- The default maximum memory Sidekiq can use is now 2GB.
- SSL compression has been disabled by default for
Quick action to add issue to epic (from issues)
Adding an issue to an epic (or removing an already attached issue) is easily
done from the epic page itself. This is useful for when you are already
working in an epic.
But sometimes you are working in an issue, and know that you want to attach
it to an existing epic that you know about. You can now do so with a simple quick
action on the issue page by pasting in the epic URL. In a future release,
you’ll even be able to search for the epic in the quick action command via
Additionally, another issue quick action will allow you to remove it from
an already attached epic.
Display repository languages on project overview
The code languages of which a repository consists is relevant information when exploring GitLab
With this release, we are adding a code languages bar to the project overview, showing all
relevant languages the repository consists of, including their relative quantity.
File templates in the Web IDE
File templates for
.gitlab-ci.yml make it easy to add these common files to projects,
and can now be used in the Web IDE. File templates in the Web IDE makes
it easier to start a new project in the Web IDE and keep these
important files up to date.
Store Wiki uploads in the Wiki repository
Images uploaded to the wiki through the wiki editor are now stored in
the Git repository. This means images will now be display when
previewing a wiki locally using Gollum.
Previously, images were stored in the project uploads directory with
attachments uploaded to issues and merge requests. This prevented wikis
from being previewed locally or being migrated to a different Git
Filter webhook push events by branch
Webhooks for push events make it easy to automatically notify external
services of new commits, but all branches are rarely of equal
importance. Push events can now be filtered by branch so that
external services are only notified about the changes that matter to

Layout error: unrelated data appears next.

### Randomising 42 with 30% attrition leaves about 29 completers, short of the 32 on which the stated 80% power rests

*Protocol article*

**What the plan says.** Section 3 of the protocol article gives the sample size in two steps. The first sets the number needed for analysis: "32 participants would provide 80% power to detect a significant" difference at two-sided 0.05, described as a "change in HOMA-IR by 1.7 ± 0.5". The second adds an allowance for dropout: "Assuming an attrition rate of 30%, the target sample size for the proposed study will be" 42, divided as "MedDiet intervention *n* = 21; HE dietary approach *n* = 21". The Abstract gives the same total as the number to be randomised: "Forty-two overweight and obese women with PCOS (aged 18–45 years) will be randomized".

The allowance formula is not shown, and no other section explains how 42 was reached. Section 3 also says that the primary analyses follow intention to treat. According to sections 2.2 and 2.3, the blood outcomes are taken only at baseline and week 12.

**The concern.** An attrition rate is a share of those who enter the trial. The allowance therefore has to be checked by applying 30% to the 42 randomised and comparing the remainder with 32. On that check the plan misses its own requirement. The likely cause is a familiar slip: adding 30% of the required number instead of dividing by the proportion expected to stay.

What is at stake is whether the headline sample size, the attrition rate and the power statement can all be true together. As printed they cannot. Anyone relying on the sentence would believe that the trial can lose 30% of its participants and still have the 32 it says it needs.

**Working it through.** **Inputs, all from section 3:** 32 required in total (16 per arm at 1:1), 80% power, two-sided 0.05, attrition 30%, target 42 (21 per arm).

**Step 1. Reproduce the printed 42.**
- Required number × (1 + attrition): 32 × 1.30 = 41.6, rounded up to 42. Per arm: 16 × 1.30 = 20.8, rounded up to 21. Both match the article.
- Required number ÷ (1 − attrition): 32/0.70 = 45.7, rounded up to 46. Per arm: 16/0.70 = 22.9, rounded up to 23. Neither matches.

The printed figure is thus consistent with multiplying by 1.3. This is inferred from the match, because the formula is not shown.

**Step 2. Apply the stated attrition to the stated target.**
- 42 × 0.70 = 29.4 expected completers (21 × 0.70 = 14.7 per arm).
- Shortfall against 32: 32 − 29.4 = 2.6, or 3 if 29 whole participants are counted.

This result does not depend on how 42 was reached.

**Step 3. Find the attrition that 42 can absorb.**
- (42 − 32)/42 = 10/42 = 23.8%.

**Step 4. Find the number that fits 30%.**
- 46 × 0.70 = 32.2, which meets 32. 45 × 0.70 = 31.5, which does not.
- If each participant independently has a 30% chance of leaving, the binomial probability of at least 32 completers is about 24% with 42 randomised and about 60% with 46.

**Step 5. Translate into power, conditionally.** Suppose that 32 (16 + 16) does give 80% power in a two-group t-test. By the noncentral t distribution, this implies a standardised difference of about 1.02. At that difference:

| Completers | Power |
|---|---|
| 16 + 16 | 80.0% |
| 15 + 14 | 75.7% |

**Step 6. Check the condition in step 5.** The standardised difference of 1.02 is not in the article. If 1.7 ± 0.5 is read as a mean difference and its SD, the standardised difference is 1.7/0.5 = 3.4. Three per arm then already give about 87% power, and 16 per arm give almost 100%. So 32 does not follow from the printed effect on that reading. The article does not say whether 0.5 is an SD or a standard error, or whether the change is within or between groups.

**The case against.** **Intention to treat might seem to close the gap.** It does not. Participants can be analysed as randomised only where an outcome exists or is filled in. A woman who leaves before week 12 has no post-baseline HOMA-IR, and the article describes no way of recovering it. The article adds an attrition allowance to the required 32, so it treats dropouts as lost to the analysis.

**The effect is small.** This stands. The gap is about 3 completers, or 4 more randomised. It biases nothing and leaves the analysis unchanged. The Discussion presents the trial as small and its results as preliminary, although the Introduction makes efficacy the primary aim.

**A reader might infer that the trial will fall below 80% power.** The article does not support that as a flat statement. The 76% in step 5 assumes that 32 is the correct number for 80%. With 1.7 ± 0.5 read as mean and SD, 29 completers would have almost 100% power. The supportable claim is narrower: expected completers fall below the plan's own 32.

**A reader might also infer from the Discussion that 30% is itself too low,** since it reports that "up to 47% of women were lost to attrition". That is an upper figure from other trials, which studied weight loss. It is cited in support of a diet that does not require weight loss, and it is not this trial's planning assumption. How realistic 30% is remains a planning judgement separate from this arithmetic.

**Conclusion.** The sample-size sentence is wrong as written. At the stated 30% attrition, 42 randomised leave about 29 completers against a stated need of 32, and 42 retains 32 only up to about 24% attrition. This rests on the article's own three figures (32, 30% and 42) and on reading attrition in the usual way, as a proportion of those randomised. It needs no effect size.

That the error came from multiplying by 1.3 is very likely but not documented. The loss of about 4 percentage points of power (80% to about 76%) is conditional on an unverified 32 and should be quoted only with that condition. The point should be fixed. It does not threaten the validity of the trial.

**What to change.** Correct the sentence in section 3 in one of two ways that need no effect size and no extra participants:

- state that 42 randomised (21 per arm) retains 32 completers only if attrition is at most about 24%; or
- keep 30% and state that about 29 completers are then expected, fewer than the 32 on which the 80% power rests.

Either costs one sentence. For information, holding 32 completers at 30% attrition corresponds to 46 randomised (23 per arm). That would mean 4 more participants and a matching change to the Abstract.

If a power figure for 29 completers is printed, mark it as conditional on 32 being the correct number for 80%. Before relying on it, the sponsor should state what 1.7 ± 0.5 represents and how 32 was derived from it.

Previously webhooks could not be filtered by GitLab, and most external
systems do not have a feature filter incoming events. This meant it was
not possible to integrate these services directly with GitLab if you
only wanted a subset of push events to be used by the external service.
Thank you Duana Saskia for your
Auto DevOps enabled by default
Auto DevOps was made generally available in GitLab’s 11.0 release and while it has
had great adoption, we want all GitLab users to take advantage of its great features.
From Auto Build to Auto Monitoring, Auto DevOps brings valuable benefits out of the box.
Starting with GitLab 11.3, Auto DevOps will be enabled by default on both GitLab.com and on
self-managed instances, so that every project can take advantage of its features.
Read through the documentation on enabling/disabling Auto DevOps if you wish to disable it for your project or for an entire instance.
Automatically disable Auto DevOps for project upon first pipeline failure
At GitLab, one of our product values is to default to on.
When we introduce a new configurable feature we know to be of great value, we will
default to ON so that everyone can benefit from it. While Auto DevOps supports
projects using the most popular programming languages, there may be some specialized
projects for which additional configuration is required.
Because we want to ensure we will not be running Auto DevOps pipelines for projects
that are not supported, we will disable Auto DevOps automatically if one of its pipelines fails.
GitLab will notify the project owner of this attempt so they can make the necessary
configuration changes to work with Auto DevOps if desired. Once the necessary changes are made,
project owners can re-enable Auto DevOps.
List of open source software components used by GitLab now available online
Starting with GitLab 11.3, we are making the list of open source software used by
GitLab more easily available. Prior to this release, it was available in each of our
Linux packages, but that required downloading and extracting the contents.
We are now publishing this content online, so it is easier to access and link to.
The list is available for GitLab CE and GitLab EE.
Some of the more noteworthy performance improvements in GitLab 11.3 include: